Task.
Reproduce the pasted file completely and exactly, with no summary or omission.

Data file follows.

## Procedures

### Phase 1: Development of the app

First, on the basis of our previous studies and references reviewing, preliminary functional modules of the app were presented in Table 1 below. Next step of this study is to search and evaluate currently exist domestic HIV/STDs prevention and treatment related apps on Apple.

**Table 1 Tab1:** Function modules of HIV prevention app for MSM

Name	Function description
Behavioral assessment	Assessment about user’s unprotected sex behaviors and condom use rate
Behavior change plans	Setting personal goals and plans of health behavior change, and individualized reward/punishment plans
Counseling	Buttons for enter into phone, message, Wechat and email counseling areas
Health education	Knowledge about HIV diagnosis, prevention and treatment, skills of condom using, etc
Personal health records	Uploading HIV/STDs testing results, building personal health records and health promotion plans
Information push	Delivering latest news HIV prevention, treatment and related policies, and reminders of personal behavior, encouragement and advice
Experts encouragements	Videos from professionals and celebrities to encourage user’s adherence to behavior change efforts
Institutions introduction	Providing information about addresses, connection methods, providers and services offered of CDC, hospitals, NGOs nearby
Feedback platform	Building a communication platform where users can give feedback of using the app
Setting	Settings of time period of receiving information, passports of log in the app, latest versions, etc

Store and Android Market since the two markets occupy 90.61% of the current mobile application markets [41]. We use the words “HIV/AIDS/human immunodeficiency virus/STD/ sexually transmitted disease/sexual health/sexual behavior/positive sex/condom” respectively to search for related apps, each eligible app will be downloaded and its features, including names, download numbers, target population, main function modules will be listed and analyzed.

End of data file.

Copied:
## Procedures

### Phase 1: Development of the app

First, on the basis of our previous studies and references reviewing, preliminary functional modules of the app were presented in Table 1 below. Next step of this study is to search and evaluate currently exist domestic HIV/STDs prevention and treatment related apps on Apple.

**Table 1 Tab1:** Function modules of HIV prevention app for MSM

Name	Function description
Behavioral assessment	Assessment about user’s unprotected sex behaviors and condom use rate
Behavior change plans	Setting personal goals and plans of health behavior change, and individualized reward/punishment plans
Counseling	Buttons for enter into phone, message, Wechat and email counseling areas
Health education	Knowledge about HIV diagnosis, prevention and treatment, skills of condom using, etc
Personal health records	Uploading HIV/STDs testing results, building personal health records and health promotion plans
Information push	Delivering latest news HIV prevention, treatment and related policies, and reminders of personal behavior, encouragement and advice
Experts encouragements	Videos from professionals and celebrities to encourage user’s adherence to behavior change efforts
Institutions introduction	Providing information about addresses, connection methods, providers and services offered of CDC, hospitals, NGOs nearby
Feedback platform	Building a communication platform where users can give feedback of using the app
Setting	Settings of time period of receiving information, passports of log in the app, latest versions, etc

Store and Android Market since the two markets occupy 90.61% of the current mobile application markets [41]. We use the words “HIV/AIDS/human immunodeficiency virus/STD/ sexually transmitted disease/sexual health/sexual behavior/positive sex/condom” respectively to search for related apps, each eligible app will be downloaded and its features, including names, download numbers, target population, main function modules will be listed and analyzed.